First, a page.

After 15 minutes or so on the top we headed back following our own footsteps and passing a handful of others as we got lower. Somewhere below 3000 feet we were stopped by a man asking what the conditions were like. Andy was concerned that he had no ice axe or crampons. He carried on anyway, as he passed I noticed a Shearings tag on his bag and later spotted him in the hotel.
The people who we passed appeared to of made good use of the tracks I made earlier, myself and Andy talked all the way down about various walks and places. Unfortunately the Polish guy either didn't understand or didn't feel like joining in.
Below the Lochan a heard of deer stood watching us only feet away, unconcerned by our presence.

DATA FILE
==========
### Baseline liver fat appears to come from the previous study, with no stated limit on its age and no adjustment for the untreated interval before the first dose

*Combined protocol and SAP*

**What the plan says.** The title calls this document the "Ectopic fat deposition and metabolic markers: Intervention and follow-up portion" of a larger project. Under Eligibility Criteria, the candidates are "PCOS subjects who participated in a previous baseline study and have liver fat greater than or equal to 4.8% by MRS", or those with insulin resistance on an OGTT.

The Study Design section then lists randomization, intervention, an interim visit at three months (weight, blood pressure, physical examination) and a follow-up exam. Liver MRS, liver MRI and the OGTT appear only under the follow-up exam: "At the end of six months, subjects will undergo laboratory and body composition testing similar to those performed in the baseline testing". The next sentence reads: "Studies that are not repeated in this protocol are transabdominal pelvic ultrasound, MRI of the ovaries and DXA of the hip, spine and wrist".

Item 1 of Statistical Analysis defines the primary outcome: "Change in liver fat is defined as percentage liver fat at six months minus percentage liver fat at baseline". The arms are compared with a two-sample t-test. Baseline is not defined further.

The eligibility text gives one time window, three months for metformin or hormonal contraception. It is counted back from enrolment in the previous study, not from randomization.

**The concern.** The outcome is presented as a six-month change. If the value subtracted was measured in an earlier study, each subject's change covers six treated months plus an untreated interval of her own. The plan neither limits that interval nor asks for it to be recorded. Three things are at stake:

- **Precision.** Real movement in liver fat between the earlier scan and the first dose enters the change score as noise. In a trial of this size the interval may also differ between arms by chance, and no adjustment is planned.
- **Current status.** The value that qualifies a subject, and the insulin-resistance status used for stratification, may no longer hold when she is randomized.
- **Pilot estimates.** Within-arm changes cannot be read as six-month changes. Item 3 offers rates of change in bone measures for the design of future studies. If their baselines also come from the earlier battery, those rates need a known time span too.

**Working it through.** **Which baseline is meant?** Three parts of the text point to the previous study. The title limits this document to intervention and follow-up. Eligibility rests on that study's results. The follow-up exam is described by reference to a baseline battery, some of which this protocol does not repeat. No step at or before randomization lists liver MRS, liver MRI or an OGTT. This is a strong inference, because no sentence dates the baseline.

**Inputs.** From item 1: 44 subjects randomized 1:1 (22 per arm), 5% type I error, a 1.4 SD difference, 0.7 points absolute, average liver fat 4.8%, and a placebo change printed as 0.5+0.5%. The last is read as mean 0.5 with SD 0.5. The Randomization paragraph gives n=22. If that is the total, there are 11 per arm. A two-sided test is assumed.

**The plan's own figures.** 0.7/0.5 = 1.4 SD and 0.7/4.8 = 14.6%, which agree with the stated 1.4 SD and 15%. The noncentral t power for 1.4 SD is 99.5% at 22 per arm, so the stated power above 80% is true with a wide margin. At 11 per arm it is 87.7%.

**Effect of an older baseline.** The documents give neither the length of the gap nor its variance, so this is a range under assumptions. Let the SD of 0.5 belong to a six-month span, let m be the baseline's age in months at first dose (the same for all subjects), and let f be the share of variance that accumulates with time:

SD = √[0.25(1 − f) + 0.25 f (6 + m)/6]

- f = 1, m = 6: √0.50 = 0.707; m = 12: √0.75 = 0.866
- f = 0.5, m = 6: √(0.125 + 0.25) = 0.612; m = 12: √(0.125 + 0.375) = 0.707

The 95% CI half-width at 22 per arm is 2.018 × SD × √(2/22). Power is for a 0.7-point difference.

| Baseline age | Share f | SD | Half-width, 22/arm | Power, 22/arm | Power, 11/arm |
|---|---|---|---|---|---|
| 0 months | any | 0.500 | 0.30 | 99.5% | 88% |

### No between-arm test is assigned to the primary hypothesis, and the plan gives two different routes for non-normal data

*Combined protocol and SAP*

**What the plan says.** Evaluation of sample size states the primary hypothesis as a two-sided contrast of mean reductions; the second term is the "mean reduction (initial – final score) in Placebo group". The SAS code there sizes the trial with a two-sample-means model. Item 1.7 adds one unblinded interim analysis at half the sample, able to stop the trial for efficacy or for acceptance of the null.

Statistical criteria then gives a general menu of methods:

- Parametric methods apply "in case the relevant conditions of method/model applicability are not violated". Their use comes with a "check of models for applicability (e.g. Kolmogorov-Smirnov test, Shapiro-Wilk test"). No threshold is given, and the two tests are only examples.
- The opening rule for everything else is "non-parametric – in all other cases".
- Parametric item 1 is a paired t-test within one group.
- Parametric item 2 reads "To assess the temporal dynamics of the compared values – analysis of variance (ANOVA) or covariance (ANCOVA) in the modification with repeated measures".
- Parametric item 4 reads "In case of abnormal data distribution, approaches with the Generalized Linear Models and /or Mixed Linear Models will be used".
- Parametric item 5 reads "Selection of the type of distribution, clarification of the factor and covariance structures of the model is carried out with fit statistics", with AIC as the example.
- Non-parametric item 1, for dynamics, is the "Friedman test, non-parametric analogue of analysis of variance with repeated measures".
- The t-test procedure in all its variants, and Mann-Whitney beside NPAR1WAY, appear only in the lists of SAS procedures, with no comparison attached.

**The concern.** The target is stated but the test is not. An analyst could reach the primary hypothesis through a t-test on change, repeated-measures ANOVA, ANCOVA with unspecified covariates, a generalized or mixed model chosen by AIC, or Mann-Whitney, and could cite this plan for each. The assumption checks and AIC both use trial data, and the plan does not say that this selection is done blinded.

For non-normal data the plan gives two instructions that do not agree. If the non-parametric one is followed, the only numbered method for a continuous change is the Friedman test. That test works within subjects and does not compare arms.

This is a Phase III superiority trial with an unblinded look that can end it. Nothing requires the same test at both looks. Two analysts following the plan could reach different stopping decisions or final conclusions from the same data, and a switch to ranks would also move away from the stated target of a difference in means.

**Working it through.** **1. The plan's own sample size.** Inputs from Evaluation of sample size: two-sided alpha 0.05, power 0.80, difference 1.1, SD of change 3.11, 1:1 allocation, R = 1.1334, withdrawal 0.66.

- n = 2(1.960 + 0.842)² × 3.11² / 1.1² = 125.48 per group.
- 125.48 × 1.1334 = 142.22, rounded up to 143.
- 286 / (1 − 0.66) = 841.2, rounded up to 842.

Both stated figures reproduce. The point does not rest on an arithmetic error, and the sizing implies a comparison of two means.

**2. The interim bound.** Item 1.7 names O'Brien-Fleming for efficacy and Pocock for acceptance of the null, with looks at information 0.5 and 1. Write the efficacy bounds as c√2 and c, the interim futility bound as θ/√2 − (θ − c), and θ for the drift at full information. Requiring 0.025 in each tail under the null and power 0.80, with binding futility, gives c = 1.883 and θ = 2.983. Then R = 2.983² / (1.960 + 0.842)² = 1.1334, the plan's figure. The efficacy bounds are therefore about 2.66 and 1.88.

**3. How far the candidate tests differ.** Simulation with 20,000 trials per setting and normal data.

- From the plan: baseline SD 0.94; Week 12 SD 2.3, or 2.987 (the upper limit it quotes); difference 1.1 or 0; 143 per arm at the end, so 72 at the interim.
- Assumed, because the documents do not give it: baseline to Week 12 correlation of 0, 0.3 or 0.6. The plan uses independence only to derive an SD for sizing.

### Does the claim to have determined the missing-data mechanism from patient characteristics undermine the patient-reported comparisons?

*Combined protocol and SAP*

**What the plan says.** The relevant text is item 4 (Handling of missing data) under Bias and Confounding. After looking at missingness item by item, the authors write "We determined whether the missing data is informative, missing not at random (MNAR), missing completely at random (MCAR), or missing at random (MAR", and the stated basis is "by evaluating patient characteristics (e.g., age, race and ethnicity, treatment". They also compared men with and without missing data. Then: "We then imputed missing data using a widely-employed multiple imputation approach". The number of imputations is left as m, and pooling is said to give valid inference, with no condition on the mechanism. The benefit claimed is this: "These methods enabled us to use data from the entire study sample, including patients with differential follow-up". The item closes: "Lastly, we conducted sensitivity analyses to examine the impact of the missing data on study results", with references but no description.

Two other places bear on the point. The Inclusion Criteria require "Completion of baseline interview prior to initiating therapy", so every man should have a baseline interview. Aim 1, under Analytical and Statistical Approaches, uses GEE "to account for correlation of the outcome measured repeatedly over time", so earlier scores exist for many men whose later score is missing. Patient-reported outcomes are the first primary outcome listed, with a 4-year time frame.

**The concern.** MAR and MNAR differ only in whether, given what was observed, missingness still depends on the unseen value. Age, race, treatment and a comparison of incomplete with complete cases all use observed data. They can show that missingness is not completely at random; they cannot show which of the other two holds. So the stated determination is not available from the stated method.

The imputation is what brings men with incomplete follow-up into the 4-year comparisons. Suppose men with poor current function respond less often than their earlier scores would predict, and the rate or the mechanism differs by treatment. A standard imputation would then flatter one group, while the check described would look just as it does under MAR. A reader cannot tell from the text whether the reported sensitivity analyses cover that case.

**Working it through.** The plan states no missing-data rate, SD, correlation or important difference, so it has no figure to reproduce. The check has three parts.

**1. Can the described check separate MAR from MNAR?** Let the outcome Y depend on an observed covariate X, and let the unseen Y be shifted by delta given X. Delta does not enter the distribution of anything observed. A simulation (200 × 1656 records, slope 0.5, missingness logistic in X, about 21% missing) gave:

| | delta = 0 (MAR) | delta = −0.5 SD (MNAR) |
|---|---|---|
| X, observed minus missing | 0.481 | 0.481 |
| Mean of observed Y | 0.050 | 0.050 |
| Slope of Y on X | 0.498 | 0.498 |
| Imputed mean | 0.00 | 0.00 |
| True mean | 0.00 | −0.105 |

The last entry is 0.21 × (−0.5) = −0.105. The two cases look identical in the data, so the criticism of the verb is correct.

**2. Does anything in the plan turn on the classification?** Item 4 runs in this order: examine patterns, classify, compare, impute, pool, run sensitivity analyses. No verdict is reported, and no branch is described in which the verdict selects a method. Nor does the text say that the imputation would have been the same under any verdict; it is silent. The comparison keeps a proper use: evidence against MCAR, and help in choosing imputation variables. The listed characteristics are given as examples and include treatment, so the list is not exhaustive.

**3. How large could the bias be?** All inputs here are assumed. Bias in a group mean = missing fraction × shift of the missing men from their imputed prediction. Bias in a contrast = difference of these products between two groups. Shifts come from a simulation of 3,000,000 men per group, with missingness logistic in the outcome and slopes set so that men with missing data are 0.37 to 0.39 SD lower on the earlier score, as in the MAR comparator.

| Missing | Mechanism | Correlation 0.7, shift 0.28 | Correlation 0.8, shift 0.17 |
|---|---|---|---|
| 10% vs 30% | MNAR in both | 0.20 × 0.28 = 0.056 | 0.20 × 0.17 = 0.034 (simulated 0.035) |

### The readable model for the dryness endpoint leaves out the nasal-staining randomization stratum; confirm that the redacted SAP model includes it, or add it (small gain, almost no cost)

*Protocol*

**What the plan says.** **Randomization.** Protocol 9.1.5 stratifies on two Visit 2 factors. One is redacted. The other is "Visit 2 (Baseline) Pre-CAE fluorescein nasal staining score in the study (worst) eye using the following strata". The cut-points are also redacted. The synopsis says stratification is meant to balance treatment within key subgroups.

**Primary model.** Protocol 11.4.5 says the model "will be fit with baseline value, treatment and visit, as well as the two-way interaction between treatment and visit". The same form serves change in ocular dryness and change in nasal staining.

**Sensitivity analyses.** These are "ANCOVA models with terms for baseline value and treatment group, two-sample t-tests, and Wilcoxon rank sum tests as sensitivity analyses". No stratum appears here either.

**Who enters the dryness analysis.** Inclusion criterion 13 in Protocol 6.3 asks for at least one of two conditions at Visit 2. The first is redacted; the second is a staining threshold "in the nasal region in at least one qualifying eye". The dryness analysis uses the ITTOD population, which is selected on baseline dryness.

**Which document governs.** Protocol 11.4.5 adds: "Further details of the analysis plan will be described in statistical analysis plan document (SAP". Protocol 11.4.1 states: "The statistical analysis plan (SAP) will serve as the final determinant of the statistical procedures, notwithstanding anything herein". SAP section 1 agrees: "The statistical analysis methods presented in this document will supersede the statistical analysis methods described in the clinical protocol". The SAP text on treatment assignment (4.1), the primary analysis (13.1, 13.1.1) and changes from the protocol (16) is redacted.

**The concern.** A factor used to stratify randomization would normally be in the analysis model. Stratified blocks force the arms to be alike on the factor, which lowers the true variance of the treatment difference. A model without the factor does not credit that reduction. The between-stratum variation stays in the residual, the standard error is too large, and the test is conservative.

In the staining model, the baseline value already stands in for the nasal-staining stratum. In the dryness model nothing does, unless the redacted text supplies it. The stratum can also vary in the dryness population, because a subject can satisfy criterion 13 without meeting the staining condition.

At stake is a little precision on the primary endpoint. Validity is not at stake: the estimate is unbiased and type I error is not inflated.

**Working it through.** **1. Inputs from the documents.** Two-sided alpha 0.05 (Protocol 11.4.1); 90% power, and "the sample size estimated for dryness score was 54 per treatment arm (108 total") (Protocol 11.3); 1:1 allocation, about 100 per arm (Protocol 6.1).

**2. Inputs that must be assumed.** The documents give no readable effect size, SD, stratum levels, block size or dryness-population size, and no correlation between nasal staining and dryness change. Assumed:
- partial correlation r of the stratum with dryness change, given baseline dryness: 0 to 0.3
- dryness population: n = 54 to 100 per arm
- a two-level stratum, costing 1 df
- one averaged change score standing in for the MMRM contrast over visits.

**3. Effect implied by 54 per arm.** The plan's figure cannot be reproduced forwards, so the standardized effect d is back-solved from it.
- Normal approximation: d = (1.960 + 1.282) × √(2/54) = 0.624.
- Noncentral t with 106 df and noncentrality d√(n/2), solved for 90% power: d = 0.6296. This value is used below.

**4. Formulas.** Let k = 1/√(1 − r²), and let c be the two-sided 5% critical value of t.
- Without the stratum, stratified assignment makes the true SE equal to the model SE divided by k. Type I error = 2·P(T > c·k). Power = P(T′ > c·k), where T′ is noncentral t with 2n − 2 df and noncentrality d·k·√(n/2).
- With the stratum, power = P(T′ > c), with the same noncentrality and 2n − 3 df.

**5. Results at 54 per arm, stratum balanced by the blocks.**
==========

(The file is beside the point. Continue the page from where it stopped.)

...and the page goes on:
At the Youth hostel path, Andy said his goodbyes and headed for the hostel taking my number to contact me about photos and maybe a pint later. Unfortunately his phone crashed the first time he tried and I'm not sure if he took my number correctly the second time or if he just decided not to contact me but I never received a text. If anyone recognises him please let me know. All I know is he's called Andy and lives in Birmingham and has walked in the Alps and I think Bavaria as well as the UK.
I also said goodbye to the Polish guy at the Visitor Centre, I still had over 4 miles to get back to the hotel and a well deserved meal and pint.
While I may not of got my wildcamp in the Mamores, a walk up Ben Nevis in winter isn't a bad alternative.
Total Distance: 19 miles